now that it was in the days of We have now given a speci- their fathers ! But the fact, that men of the nature of the New- several doctrines which were forYork controversy; and of the merly heresy are now orthodoxy, manner in which Investigator bas should excite in ministers both treated the three doctrines, wbich candour and circumspection. compose the Triangle. Some For, to say the least, it is very things have been suppressed in possible, that some articles wbich copying these paragraphs; but are now deemed orthodox, will nothing because it was of a milder be treated by their children with 'cast than what we have quoted. as little reverence and compla

It should be distinctly under- cency, as Investigator has shown stood, that these doctrines which for the doctrines of " The Trithe author has treated with so angle.” much severity, were once a part It is, however, devoutly to be of the system of orthodoxy in hoped, that as the system of orNew-England. Had Investiga- thodoxy shall be improved by 'tor been a clergyman in Massa- the adoption of more benevolent chusetts but fifty years ago, and opinions, a correspondent change bad he then published such will be seen in the temper of thea views of these doctrines; the logical writers. For, after all that probability is, that he would can be said of the importance have been stigmatized as a genu- of correct opinions, ine son of Arminius, and driven THE FULFILLING OF THE LAW: from the pulpit, with as little and those opinions which have ceremony, as Mr. Dewy was ex. the greatest tendency to promote * pelled from a Theological Semi- christian love, are unquestiona· nary.

bly the most important.

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THERE is hardly in , history violated on the other, by those an object more worthy of con- who made a noise in the world, templation, than the characters, were those of conscience. Our circumstances, and principles forefathers would have been conof the first settlers of New-En- sidered able, as well as indepengland.

dent men in any age or country; The pilgrims of Leyden lived but from the age in which they in an age when the principal lived, they were clothed with · topicks of discussion were theo- the respect and influence which logical; and the principal rights, sanctity gives to experience and vindicated on the one hand and ability. The leaders in the Church then were qualified to be church, and in receiving her leaders in the State also; for the members to communion. Nopolicy of the times was ecclesi- thing spreads such a lustre round astical, and the ministry of the the latter years of this great preachers political.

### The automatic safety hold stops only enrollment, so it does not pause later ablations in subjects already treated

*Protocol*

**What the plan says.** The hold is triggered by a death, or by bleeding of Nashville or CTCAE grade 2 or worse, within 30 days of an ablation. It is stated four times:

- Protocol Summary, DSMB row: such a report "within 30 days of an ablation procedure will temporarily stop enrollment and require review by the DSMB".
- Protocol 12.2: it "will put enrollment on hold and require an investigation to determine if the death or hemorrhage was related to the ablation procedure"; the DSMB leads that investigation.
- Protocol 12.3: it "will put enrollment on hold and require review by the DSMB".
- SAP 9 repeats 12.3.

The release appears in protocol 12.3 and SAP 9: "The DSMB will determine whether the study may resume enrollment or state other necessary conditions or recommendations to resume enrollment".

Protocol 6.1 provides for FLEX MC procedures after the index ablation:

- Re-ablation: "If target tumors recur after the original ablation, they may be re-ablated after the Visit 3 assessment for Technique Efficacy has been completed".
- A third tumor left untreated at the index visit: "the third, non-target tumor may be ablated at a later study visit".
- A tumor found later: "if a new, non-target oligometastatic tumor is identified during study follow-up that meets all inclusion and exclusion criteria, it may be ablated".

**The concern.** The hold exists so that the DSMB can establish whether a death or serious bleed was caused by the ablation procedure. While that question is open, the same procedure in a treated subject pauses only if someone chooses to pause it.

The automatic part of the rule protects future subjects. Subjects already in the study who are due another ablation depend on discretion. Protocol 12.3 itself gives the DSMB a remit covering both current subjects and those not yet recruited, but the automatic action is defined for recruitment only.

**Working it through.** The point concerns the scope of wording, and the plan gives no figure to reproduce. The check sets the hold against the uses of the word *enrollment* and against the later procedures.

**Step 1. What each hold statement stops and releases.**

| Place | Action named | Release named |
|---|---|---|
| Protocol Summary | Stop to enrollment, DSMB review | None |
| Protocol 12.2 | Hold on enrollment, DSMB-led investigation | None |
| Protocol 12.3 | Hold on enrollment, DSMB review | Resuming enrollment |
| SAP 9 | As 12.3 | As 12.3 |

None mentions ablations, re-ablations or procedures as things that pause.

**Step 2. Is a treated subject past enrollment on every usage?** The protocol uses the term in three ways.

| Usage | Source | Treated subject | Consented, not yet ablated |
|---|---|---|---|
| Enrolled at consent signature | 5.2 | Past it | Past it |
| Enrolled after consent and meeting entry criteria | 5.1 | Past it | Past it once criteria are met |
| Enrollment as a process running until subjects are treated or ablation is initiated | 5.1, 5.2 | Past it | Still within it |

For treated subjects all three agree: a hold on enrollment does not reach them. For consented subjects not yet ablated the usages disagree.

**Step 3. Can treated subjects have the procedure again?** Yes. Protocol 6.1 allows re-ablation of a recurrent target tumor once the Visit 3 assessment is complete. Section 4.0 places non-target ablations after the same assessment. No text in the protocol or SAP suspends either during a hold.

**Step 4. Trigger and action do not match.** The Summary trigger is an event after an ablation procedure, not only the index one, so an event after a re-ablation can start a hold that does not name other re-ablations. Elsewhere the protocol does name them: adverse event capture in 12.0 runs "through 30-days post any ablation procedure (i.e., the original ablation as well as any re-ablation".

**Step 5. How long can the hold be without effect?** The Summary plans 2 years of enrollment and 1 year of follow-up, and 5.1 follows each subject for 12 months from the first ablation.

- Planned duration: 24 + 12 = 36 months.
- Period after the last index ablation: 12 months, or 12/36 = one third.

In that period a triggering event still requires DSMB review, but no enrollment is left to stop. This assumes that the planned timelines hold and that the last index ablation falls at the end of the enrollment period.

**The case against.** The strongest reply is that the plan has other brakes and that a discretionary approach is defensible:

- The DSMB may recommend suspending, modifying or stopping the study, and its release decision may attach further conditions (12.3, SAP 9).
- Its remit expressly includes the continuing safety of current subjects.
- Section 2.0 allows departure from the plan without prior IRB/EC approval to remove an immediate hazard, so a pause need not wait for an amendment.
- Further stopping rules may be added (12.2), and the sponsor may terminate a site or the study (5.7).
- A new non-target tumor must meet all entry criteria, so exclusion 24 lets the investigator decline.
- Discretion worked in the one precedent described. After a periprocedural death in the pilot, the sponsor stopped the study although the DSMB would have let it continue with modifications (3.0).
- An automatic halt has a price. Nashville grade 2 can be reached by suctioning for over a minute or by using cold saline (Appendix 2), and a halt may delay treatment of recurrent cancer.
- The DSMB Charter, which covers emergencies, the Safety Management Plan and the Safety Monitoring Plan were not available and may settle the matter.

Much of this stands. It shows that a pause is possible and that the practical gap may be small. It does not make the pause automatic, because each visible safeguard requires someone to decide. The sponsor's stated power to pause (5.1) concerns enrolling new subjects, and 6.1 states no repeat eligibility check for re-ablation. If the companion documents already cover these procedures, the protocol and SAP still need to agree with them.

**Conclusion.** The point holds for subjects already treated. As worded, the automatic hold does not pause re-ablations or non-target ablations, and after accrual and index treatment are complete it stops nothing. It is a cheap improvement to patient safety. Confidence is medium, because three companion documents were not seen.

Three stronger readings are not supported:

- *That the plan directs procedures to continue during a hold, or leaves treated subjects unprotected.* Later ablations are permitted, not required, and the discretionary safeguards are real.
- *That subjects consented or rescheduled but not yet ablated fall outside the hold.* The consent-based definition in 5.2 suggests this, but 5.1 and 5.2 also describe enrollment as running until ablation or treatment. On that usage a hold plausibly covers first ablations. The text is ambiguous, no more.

man's life, as the mildness which It has often been cast as a re- mingled its genial rays with the proach upon our forefathers, that glory of his independence and they trace their origin to the the ardour of his zeal. He far BROWNISTS,--a sect whose prin- outstripped bis age in his notions. ciples were generally regarded of toleration, and many of his as anarchical and turbulent, and brethren in his love of peace. whose separation from the Our forefathers did not emiChurch of England has been grate to this country in search of regarded as little else than petu- religious freedom alone; for that, lance and faction. It is true, they had obtained and might that some of the members of the have continued to enjoy in HolChurch, a part of which after- land. They were actuated by wards emigrated to New-Eu- views and principles still more. gland, were originally denomina- pure than those which some ted Brownists; but it ought not would petulantly term impato be forgotten, that that most tience of restraint and of uniforvenerable and excellent man, mity. They did not, by living John Robinson, who, if any one, among the Dutch, lose their nadeserves to be called the father tional attachments. They were of the New-England separation, still Englishmen, and they wish-, as he advanced in life relinquish- ed to live as such. They did ed many of those rigid points for not like the loose and careless which he had once contended; manner in which the Sabbath and not only disavowed, but most was regarded in Holland; and anxiously strove to exonerate they were concerned for the himself and his followers from morals of their youth, whom they this name of opprobrium. saw exposed to ill examples and

Though the reasons for which in danger of contracting dissoour forefathers left England, were lute habits. When to all this is such as would entail no disho- added, the effect of the climate

any people or on any on their health, and the many leaders, yet it must be mentioned instances of manners and cusas no less to their credit, that toms to which they could not instead of retaining in Holland, assimilate, nor oppose with effect, any antipathy to the country nor expect to reform,-I know which they had abandoned, or not how it is possible to combine even to the church which had a number of more powerful and cast them out, they every year honourable motives, than those grew less and less severe in their which compelled them to eminotions of separation; and Ro- grate. It seems also, that even BINSON was the first and foremost in that early period, they had a in acknowledging her as a true glimpse of the mighty conse.